encouraging a preventative and early intervention approach<br />!"
supporting people through life transitions<br />!"
developing better integrated and coordinated services<br />!"
developing local solutions to local problems<br />!"
building capacity<br />!"
using the evidence and looking to the future, and<br />!"
making the investment count.<br />Gilles Plains Community Garden<br />2<br />2.3 Objectives of the Case Study<br />As part of a larger evaluation of the Strategy a number of case studies of specific<br />projects or communities are being conducted. This report presents the results from a<br />case study of the Gilles Plains Community Garden in South Australia (‘the Community<br />Garden’). Field work including interviews and site visits were undertaken over two days<br />between 31st July and 1st August 2003.<br />The objectives of this case study of the Gilles Plains Community Garden were:<br />!"
To document the processes and outcomes of a project seen to have been<br />particularly successful, and analyse the factors influencing outcomes, particularly<br />the sustainability of these outcomes;<br />!"
To explore particularly the issues of combined funding from multiple sources and<br />causal attribution in such circumstances; and<br />!"
To work with evaluation audiences to develop a form of case study report that will<br />be most useful for informing future policy and practice.<br />Within this framework of objectives for the evaluation, emphasis was placed on the<br />question of ‘what works for whom and why in relation to strategic interventions designed<br />to strengthen families and communities’- focussing on the mechanisms acting in context<br />that generate particular outcomes for families and communities.<br />2.4 Key Research Questions<br />The following key research questions for the Community Garden project were derived<br />from information available in program documentation, a review of the literature on<br />community gardens and documents concerning the national evaluation of the Stronger<br />Families and Community Strategy. The evaluation questions, with further elaboration in<br />brackets, are as follows:<br />!"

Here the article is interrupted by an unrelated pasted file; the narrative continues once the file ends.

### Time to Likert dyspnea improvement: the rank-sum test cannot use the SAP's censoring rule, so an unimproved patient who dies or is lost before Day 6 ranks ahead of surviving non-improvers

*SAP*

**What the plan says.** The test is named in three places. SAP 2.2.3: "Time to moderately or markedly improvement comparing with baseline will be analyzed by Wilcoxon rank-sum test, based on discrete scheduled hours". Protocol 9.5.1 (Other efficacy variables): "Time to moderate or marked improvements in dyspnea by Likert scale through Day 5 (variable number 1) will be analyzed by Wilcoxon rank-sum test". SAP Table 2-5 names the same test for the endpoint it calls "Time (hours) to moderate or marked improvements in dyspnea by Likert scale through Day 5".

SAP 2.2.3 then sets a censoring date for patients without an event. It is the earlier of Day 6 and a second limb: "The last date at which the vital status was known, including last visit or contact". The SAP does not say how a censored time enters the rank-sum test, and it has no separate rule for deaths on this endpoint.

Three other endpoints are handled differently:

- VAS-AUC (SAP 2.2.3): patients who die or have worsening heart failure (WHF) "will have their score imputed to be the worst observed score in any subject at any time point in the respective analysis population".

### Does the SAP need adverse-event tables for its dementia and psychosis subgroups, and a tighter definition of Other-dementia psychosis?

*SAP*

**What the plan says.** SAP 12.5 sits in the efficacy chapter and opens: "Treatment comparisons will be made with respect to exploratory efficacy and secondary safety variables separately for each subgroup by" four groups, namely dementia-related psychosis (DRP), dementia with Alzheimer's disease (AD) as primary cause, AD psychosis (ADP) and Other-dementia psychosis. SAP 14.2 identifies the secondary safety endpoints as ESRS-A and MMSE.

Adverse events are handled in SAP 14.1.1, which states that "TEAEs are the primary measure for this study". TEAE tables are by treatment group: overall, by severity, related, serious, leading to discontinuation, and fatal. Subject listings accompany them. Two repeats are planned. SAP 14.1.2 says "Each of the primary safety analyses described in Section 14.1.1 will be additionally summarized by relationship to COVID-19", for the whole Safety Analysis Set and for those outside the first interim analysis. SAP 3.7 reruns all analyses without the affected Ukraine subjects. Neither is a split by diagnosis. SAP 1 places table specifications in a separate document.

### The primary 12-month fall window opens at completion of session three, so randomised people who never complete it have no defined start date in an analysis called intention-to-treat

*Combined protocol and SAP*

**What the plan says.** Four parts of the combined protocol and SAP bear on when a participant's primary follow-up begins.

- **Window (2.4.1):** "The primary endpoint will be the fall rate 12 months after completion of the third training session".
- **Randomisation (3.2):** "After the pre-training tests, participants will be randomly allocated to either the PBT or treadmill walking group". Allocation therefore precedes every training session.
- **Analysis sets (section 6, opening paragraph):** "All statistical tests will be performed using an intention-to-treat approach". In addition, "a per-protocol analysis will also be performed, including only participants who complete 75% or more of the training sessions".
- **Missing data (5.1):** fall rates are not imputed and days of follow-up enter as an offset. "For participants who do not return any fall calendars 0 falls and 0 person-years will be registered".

What are the major features of the Community Garden project and how does it<br />‘work’? (The activities and processes)<br />!"
In what way is the Community Garden benefiting individuals, families,<br />organisations and communities in the short term, and how likely are these to be<br />sustained in the medium and long term? (The outcomes)<br />!"
How has the Community Garden produced these outcomes? (Causal<br />mechanisms)<br />!"
In what ways does the context in which the Community Garden operates<br />encourage or undermine its impact on families and communities? (The<br />relationship between the mechanism, outcome and context)<br />!"